Just so it's explicit, the full list of default point sizes for type in OS X is as follows:
9, 10, 11, 12, 13, 14, 18, 24, 36, 48, 64, 72, 96, 144, 288
There are two competing historical reasons why this set was probably chosen.
Before System 7 (released in 1997), all fonts on the Mac were bitmap fonts, rather than TrueType outline fonts (chiefly because the latter didn't yet exist).
That meant each font had to be carefully drawn as a specific combination of pixels at each supported point size, and therefore point sizes other than those specifically defined in the system could not be used.
In the original MacWrite, then, the available font sizes were 9, 10, 12, 14, 18 and 24 point (as shown below):
Image from TechCrunch
The original Mac's display was 72 pixels per inch, so 9pt type was rendered exactly 9 pixels tall. Any sizes below 9pt couldn't be reasonably supported on the low-resolution display:
Image from ScotConnect
In the physical realm before desktop publishing or phototypesetting, type also had to be hand-crafted at each specific size that the typographer wanted to support, and it too had its own list of traditional movable type font sizes:
- 3 pt: Excelsior (US), Minikin (Brit.)
- 4 pt: Brilliant
- 4.5 pt: Diamond
- 5 pt: Pearl
- 5½ pt: Agate (US), Ruby (Brit.)
- 6 pt: Nonpareille
- 6½ pt: Minionette (US), Emerald (Brit.)
- 7 pt: Minion
- 8 pt: Brevier, Petit or small text
- 9 pt: Bourgeois or Galliard
- 10 pt: Long Primer, Corpus or Garamond (c.f. Garamond)
- 11 pt: Small Pica or Philosophy
- 12 pt: Pica
- 14 pt: English, Mittel or Augustin
- 16 pt: Columbian (US), Two-line Brevier (Brit.)
- 18 pt: Great Primer
- 20 pt: Paragon
- 21 pt: Double Small Pica
- 22 pt: Double Small Pica (US), Double Pica (Brit.)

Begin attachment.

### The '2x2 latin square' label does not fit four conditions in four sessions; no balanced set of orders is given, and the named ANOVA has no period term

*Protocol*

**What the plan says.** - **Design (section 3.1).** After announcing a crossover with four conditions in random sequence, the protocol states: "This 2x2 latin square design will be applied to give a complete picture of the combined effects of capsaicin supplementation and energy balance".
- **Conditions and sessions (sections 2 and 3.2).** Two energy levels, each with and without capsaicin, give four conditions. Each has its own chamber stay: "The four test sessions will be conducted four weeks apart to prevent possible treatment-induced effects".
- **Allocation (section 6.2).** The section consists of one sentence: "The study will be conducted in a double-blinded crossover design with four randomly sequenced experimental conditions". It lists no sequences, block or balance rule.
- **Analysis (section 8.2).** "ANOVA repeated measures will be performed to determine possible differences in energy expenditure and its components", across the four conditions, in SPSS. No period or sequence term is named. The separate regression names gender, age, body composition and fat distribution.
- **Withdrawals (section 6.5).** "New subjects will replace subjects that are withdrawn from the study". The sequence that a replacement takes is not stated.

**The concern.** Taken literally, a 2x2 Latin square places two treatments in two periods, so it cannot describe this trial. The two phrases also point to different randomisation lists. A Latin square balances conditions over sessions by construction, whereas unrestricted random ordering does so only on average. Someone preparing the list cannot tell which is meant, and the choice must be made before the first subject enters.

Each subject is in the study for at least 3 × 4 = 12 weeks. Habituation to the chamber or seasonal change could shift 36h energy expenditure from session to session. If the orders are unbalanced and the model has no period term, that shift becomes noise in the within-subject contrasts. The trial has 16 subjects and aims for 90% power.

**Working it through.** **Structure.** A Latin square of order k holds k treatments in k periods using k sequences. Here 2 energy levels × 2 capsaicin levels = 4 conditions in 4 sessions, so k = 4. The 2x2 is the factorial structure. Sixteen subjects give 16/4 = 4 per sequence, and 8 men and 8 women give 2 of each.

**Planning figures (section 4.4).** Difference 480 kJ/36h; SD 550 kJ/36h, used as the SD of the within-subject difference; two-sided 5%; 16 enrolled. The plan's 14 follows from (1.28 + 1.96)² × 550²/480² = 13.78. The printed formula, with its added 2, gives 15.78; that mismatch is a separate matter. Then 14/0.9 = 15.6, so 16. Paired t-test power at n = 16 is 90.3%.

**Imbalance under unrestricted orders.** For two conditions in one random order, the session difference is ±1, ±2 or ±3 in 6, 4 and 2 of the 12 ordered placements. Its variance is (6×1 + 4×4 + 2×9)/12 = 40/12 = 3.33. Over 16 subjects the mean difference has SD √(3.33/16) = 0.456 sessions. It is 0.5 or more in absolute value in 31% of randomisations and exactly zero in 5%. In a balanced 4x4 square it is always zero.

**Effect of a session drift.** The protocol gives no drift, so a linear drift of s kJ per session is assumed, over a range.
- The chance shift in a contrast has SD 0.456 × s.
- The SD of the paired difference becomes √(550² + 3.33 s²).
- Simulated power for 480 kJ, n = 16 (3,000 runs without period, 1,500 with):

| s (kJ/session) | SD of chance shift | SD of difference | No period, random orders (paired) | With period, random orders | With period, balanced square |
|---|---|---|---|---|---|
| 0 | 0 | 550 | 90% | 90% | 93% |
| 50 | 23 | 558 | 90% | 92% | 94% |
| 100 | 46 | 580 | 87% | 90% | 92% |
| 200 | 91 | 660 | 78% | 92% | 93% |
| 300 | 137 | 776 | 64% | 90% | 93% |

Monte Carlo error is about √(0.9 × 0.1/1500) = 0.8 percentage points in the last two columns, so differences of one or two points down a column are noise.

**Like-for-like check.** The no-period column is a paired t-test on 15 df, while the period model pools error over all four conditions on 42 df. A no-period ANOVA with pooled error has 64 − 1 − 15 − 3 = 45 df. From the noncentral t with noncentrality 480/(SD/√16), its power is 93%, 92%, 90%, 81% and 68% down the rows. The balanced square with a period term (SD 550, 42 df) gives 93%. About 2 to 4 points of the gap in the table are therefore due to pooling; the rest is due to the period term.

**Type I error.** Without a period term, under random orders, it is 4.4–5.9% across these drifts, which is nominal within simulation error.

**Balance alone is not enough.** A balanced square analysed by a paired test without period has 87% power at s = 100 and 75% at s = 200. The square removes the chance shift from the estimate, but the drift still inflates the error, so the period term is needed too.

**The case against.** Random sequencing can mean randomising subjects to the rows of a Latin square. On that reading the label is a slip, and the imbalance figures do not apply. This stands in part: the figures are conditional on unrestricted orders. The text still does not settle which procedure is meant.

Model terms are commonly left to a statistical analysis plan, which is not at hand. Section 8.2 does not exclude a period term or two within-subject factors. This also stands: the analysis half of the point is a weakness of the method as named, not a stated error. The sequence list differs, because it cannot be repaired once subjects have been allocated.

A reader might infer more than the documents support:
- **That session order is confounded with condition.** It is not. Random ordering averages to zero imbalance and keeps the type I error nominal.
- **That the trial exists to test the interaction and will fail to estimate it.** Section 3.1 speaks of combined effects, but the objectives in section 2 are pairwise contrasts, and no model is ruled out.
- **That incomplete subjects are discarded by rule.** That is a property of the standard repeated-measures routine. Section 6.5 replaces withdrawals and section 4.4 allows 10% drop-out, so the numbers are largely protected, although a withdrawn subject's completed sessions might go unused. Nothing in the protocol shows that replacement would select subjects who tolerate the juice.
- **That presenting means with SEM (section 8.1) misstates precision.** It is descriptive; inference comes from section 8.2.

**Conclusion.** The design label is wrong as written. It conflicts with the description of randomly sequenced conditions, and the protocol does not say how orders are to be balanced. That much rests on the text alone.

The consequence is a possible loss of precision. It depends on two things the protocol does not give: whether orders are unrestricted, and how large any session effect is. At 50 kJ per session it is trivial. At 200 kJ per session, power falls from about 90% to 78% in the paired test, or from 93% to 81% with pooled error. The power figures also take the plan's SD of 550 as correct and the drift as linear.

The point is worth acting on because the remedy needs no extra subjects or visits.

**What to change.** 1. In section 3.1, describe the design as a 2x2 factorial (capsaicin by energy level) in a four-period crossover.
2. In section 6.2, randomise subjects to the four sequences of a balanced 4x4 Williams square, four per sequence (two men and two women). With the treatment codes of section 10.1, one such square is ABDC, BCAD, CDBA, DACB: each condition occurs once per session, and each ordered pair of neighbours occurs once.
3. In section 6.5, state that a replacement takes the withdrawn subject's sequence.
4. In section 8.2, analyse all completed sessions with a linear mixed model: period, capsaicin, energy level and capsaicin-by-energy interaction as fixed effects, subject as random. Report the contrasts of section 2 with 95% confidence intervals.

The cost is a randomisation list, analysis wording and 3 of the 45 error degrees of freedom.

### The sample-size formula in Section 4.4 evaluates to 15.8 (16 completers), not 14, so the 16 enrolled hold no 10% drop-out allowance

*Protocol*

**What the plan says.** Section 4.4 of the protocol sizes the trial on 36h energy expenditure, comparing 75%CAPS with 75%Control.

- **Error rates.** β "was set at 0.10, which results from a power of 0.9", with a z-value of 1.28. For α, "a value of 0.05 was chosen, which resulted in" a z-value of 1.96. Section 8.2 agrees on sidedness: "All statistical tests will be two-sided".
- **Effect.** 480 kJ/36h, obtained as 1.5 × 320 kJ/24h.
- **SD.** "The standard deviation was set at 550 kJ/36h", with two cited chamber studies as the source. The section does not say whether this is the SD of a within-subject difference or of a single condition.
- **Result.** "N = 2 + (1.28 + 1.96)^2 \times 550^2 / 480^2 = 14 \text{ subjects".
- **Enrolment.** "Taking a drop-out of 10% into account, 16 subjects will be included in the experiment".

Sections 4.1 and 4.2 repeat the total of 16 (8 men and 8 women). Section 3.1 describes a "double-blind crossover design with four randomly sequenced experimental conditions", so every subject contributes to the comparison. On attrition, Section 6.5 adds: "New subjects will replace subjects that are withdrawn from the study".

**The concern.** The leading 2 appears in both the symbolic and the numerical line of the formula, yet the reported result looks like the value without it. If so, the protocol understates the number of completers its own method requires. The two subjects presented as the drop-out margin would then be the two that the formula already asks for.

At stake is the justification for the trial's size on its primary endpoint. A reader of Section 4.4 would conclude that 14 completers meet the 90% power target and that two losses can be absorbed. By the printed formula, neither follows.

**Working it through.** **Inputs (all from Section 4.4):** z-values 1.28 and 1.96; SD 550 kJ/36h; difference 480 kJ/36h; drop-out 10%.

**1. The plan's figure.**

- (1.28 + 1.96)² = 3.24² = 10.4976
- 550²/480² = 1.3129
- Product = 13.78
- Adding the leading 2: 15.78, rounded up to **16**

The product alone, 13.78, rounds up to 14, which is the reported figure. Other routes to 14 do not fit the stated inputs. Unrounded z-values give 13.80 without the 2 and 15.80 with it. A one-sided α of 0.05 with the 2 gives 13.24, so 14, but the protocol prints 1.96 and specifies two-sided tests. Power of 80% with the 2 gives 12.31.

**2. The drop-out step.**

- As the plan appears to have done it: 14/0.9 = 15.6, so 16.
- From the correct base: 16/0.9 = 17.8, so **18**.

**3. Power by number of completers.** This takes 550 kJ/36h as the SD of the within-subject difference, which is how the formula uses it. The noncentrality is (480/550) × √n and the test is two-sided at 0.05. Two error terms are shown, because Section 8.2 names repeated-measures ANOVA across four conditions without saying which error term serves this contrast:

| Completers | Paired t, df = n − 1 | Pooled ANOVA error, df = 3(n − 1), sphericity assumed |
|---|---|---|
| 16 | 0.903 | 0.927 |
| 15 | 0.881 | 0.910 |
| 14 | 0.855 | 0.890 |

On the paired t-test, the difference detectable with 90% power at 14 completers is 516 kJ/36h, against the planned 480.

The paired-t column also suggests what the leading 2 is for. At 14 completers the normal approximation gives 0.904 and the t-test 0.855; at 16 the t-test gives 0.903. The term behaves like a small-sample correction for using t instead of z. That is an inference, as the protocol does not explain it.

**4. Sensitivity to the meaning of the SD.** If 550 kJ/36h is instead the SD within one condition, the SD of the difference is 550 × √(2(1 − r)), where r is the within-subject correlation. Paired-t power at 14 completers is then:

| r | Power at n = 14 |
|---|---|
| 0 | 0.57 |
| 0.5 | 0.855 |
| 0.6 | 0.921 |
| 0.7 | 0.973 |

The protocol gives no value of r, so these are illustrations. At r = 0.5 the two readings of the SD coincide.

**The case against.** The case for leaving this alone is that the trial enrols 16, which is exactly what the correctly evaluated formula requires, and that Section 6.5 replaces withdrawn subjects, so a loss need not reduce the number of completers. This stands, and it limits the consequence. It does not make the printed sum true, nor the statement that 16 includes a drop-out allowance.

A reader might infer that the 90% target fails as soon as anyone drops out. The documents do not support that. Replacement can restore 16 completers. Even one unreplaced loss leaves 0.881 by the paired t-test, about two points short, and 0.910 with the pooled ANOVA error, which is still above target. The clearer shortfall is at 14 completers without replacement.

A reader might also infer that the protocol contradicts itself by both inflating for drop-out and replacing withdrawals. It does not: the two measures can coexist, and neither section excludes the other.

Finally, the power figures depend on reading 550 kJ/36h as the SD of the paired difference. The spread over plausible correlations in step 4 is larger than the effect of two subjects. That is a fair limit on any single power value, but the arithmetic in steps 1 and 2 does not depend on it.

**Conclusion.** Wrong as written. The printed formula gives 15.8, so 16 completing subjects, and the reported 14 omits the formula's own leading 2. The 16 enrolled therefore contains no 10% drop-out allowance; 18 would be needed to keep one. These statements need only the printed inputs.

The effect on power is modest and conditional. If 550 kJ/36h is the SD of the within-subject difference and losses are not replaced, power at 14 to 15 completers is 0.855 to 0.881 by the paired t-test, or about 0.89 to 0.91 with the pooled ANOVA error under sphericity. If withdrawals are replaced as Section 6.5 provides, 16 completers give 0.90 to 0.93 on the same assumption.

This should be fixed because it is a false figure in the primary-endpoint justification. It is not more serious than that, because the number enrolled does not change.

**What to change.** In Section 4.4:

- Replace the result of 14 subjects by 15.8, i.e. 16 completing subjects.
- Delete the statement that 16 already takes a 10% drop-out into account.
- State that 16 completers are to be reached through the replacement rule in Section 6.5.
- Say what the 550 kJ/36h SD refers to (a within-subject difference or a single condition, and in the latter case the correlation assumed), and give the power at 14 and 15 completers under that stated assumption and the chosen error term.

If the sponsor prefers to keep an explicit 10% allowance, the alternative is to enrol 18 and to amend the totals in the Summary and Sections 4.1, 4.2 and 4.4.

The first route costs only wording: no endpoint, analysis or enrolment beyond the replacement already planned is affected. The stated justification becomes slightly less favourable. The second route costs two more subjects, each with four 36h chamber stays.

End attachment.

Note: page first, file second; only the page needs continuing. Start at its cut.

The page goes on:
- 24 pt: Double Pica (US) Two-line Pica (Brit.)
- 28 pt: Double English (US), Two-line English (Brit.)
- 30 pt: Five-line Nonpareil (US)
- 32 pt: Four-line Brevier (US)
- 36 pt: Double Great Primer (US), Two-line Great Primer (Brit.)
- 44 pt: Meridian (US), Two-line Double Pica (Brit.), or Trafalgar
- 48 pt: Canon or four-line
- 60 pt: Five-line Pica
- 72 pt: inch
In both cases, point sizes are so-named because they're measured in points (which originally varied in size by country, but is now standardised at 1/72 of an inch).
It's probably fairly obvious that it makes sense for these sizes to be multiples of some small text size (so columns of text can share a common baseline grid relatively easily). Depending on the country, that small size would vary, but 12pt (1 pica) was a fairly common size, and so therefore were its multiples, especially in the US where 1 inch was made up of 72pt (or 6 pica), so very large sizes can be referred to in inches (which is why the OS X standard sizes have 144pt, or 1 inch, then 288pt, or 2 inches).
The only sizes in this set that aren't really a traditional size are 13pt and 64pt. Both are multiples of standard sizes, though (13pt is twice as tall as "Minionette" type and
64pt is eight-line Brevier). As far as why they're included in the list by Apple but not in traditional sets, it's probably a safe bet (though I can't find any evidence) that they were considered too similar in size to other similar font sizes.
It's also worth noting the list still starts at 9pt, and probably will at least until Apple rolls out its high-resolution "Retina" displays across its entire range.